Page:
Recent studies have found that people are more likely to deny or minimize animal minds when they think of the animals as food, or when they expect to eat meat soon:
[M]eat eaters were asked to think about cows and sheep. Some of them thought about these animals living an idyllic life on a farm. Others thought specifically about these animals growing up on a farm and then being killed for food. Later, they also rated the mental abilities of the animals. When people thought about the animals as food, their ratings of the mental abilities of the animals were lower than when they thought about the animals living on a farm.This abstract of the studies theorizes that we deny animal minds in order to reduce our own cognitive dissonance. The dissonance can result from simultaneously wanting to eat meat, yet not wanting to harm beings that have minds.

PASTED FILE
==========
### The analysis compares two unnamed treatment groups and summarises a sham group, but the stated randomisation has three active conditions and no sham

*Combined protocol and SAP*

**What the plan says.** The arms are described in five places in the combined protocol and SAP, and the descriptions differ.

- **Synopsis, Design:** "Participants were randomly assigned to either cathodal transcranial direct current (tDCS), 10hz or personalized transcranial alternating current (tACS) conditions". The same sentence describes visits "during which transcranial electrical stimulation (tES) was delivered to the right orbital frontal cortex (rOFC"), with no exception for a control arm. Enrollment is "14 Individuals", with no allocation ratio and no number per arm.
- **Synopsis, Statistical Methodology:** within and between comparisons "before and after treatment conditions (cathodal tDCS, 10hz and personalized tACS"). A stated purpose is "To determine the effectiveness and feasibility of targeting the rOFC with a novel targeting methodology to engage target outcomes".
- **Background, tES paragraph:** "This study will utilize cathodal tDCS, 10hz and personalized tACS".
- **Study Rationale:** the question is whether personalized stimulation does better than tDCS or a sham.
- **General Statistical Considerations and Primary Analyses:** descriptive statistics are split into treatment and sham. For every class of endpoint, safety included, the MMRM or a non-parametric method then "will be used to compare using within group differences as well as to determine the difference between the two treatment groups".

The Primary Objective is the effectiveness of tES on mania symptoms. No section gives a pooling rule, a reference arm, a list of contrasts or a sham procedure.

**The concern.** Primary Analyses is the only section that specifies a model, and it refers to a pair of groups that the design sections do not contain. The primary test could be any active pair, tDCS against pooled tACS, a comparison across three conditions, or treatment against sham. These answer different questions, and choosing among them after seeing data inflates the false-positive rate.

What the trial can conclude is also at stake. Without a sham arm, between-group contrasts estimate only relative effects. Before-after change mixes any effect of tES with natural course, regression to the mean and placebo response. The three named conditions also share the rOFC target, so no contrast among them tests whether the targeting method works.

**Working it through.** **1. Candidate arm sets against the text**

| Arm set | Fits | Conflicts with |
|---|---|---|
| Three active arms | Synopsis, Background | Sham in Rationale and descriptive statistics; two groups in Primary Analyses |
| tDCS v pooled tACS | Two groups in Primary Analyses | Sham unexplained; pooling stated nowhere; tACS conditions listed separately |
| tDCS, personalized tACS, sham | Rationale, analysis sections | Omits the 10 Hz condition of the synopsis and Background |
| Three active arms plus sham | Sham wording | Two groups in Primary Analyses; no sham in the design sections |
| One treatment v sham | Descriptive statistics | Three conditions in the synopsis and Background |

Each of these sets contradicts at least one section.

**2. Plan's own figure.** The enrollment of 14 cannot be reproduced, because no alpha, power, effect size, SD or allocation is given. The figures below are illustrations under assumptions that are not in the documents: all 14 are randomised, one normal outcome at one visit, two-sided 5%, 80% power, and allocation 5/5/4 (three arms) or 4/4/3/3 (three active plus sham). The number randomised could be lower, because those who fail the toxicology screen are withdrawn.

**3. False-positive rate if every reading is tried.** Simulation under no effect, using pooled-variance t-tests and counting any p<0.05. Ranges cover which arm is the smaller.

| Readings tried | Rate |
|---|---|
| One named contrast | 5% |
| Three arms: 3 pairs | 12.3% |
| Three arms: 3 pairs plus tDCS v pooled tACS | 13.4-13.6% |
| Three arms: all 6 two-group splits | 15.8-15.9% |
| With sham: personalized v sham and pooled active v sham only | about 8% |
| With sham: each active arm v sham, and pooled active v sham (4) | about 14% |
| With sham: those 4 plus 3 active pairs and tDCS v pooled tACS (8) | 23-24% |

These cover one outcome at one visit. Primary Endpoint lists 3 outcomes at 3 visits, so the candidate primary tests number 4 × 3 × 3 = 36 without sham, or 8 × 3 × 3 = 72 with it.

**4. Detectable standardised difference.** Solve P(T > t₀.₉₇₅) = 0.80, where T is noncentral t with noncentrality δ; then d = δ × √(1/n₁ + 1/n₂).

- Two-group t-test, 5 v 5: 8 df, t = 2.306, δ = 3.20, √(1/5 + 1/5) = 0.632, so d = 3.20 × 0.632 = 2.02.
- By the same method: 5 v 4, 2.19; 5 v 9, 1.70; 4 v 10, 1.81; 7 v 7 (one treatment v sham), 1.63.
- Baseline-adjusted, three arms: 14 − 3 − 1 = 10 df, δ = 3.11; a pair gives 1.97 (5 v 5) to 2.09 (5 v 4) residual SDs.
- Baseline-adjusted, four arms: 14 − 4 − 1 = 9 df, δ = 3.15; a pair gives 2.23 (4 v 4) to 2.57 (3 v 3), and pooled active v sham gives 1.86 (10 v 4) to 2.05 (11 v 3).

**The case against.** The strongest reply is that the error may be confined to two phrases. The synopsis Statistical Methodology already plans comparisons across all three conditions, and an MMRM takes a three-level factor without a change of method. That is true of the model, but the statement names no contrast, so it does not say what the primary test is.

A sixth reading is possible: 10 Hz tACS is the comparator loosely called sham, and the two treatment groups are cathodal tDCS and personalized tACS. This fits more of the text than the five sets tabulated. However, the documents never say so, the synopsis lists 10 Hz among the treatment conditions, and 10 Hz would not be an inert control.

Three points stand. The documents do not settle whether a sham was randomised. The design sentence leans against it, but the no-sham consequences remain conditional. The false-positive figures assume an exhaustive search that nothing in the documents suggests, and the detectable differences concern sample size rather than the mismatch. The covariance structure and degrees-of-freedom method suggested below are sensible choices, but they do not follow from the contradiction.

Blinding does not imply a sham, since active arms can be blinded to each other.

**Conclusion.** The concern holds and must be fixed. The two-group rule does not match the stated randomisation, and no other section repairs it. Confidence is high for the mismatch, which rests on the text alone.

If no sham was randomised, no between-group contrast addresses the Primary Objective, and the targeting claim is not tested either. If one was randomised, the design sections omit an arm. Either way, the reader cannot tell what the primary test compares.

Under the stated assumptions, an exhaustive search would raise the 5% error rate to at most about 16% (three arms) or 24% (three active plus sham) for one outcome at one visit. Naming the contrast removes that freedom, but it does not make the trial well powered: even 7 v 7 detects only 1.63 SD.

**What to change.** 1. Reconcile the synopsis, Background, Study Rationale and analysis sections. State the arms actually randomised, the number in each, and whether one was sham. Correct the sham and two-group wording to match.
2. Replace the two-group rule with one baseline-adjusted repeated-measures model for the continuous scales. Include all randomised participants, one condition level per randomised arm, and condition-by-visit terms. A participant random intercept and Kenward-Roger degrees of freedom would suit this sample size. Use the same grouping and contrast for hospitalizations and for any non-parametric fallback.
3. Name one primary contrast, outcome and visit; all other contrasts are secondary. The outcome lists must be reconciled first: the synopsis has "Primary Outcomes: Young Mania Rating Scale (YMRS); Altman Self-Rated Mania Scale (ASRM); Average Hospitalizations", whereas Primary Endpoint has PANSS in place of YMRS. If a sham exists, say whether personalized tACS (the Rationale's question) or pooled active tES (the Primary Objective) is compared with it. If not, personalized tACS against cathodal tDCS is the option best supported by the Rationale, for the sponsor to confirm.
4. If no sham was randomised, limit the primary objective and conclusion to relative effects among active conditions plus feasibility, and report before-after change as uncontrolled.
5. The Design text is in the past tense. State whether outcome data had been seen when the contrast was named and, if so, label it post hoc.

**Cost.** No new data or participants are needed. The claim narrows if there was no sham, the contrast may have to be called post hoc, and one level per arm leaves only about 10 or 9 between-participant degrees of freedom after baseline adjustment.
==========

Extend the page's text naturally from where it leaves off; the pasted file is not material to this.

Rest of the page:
It isn't just thinking about animals being used for food, though. In one final study, all of the participants had to write about the process of raising and butchering animals for food. All of the participants thought they were going to do a food sampling task after writing the essay. Half of the participants were told they would be eating fruit during the food sampling, while others were told they would be eating beef and lamb. Finally, participants rated the mental abilities of cows and sheep. The group that was about to eat meat gave much lower ratings of the mental abilities of cows and sheep than the group that was about to eat fruit.